I’m sorry for such a long post, but there is a lot of pork to discuss.
This all started with a line in a cookbook which read something like, “you can cook a pot roast to medium rare, but still long enough so that the meat falls off the bone…”
I am unable to continue to quote because the remainder of the page is basically obscured by drool.
I first learned about sous vide cooking five years ago, after reading this article in Slate Magazine. I was intimidated by the complexity surrounding the details, but the idea that you could control a food’s final temperature within a degree or two seemed too tantalizing to completely ignore. Not to mention the fact that the authors seemed to basically DARE you to try it at home by stating that it couldn’t be done.
Difficult, Don Corleone, not impossible.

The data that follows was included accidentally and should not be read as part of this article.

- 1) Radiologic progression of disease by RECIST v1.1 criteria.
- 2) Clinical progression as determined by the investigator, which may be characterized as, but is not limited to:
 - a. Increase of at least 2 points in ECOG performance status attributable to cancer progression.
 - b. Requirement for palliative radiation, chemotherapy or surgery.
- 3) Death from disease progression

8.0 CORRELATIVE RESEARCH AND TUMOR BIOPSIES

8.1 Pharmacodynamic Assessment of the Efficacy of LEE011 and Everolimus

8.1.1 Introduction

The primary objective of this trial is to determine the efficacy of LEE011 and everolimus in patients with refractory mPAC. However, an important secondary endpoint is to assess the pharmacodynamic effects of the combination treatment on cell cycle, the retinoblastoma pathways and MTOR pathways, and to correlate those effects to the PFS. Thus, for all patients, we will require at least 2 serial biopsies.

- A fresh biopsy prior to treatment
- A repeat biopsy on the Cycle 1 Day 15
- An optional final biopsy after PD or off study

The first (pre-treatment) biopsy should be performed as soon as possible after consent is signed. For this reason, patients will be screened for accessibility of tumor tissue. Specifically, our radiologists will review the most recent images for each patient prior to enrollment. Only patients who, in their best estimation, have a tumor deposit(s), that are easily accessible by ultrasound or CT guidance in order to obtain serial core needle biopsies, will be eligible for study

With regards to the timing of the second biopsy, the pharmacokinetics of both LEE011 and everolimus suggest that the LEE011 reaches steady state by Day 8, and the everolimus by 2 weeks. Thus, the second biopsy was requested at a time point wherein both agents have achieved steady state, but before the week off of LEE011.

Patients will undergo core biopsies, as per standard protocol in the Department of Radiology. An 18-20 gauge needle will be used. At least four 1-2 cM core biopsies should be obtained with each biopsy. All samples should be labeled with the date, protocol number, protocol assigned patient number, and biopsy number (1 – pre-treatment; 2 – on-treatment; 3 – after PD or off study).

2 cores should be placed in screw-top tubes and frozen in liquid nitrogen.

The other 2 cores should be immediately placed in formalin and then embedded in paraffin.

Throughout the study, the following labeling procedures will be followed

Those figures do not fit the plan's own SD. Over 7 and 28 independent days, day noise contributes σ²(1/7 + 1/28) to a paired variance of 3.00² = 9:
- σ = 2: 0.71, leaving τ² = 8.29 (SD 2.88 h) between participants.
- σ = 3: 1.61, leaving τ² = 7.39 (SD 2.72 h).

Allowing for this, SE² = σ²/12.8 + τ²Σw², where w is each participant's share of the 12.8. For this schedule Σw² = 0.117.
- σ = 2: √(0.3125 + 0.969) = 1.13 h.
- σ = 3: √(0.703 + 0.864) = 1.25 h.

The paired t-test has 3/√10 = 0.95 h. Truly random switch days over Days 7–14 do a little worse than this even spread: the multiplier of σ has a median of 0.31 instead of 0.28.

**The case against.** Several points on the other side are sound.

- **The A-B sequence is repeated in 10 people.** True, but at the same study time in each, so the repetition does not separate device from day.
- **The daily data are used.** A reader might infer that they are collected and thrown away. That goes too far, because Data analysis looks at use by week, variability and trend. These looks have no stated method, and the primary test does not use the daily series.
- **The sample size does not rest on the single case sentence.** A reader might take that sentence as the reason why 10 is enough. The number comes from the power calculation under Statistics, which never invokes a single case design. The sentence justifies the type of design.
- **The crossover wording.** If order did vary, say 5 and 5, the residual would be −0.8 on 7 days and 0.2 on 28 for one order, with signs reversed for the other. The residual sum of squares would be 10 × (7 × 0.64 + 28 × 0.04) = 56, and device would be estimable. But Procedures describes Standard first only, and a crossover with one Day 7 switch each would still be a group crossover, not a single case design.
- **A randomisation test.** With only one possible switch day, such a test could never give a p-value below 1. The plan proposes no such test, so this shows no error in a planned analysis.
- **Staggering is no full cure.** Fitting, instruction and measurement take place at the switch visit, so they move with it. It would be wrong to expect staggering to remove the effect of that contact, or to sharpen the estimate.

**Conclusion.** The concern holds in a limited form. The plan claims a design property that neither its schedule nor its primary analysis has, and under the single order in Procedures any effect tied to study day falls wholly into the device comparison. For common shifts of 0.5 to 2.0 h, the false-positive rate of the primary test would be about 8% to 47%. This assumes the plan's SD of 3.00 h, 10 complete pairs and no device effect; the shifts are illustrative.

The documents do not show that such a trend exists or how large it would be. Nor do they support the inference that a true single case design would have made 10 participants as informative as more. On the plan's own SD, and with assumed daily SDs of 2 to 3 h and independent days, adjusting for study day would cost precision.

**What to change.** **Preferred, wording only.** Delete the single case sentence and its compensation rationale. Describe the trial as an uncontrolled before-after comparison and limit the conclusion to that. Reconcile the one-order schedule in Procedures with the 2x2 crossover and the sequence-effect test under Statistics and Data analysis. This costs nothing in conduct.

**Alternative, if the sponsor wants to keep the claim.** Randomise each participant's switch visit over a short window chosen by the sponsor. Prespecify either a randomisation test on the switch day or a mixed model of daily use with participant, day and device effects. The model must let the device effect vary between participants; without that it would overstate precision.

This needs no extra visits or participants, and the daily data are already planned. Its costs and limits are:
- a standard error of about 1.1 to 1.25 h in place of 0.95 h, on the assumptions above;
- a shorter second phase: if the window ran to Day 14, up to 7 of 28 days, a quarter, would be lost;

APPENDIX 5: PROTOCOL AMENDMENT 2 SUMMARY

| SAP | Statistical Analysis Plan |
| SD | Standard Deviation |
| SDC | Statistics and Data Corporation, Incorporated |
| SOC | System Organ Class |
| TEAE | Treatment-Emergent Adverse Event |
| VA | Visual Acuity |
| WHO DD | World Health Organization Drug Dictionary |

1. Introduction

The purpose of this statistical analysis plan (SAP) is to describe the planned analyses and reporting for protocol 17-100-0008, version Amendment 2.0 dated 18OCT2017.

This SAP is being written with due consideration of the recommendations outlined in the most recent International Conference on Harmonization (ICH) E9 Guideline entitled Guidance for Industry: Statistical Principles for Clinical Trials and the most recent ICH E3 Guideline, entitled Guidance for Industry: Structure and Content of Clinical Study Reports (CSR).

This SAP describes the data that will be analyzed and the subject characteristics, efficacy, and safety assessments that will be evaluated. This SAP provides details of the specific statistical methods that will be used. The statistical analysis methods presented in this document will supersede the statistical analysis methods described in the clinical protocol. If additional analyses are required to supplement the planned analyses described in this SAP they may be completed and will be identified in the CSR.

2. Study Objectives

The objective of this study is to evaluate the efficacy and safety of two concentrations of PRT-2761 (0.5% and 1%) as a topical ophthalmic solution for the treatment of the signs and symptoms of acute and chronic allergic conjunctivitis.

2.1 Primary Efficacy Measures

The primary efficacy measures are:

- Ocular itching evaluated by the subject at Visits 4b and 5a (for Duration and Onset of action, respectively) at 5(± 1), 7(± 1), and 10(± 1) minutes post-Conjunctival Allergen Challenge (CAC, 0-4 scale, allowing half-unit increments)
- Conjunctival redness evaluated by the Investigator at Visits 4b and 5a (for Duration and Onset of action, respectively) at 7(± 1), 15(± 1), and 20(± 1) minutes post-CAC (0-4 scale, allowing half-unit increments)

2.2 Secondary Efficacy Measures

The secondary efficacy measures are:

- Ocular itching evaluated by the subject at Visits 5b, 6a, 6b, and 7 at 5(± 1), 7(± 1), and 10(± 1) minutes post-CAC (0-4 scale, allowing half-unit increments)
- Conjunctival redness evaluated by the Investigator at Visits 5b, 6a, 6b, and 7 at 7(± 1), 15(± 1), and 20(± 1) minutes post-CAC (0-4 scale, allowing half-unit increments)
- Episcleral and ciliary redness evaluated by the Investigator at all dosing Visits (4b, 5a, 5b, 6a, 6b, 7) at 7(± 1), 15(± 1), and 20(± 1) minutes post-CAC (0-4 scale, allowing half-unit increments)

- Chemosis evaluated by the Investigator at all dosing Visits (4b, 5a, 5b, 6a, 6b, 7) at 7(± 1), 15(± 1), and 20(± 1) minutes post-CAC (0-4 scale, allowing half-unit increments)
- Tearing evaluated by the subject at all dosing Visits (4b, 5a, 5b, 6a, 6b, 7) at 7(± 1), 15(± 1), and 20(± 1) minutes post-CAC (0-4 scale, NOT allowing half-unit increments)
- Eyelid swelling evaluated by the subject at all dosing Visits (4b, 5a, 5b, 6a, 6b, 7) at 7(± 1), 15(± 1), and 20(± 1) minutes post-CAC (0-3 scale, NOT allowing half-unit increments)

I filed the idea away until I found Thomas Keller’s new exercise in gastropornography cookbook a few weeks ago. Let’s just say that Under Pressure makes The French Laundry Cookbook seem like it was written by Rachel Ray.
So let me back up here… what am I talking about?
Sous Vide is a cooking method by which food is vacuum sealed in plastic, and then cooked in carefully regulated simmering water for typically longer periods of time, often between eight and forty-eight hours. While the food is often completed by a traditional cooking method, most of the flavor and texture of the dish derives from the inital cooking process. Sous Vide is most similar to poaching, save that the cooking liquid is not quite as hot as the simmer poaching often calls for.
There are some obvious economic advantages for sous vide cooking on an institutional scale. Food can be cooked ahead of time and held until service, leaving valuable kitchen real-estate available for more urgent types of cooking. Food is easier to store when vacuum sealed, and will require less in the way of marinade or seasoning.
But the advantages are also culinary. The food is… VACCUUM SEALED. I mean, without belaboring the point, ‘not letting air or water escape’ is the vacuum sealed bag’s raison d’etre. This not only means that is it that much more difficult to overcook your food, but it means that flavors are held in place.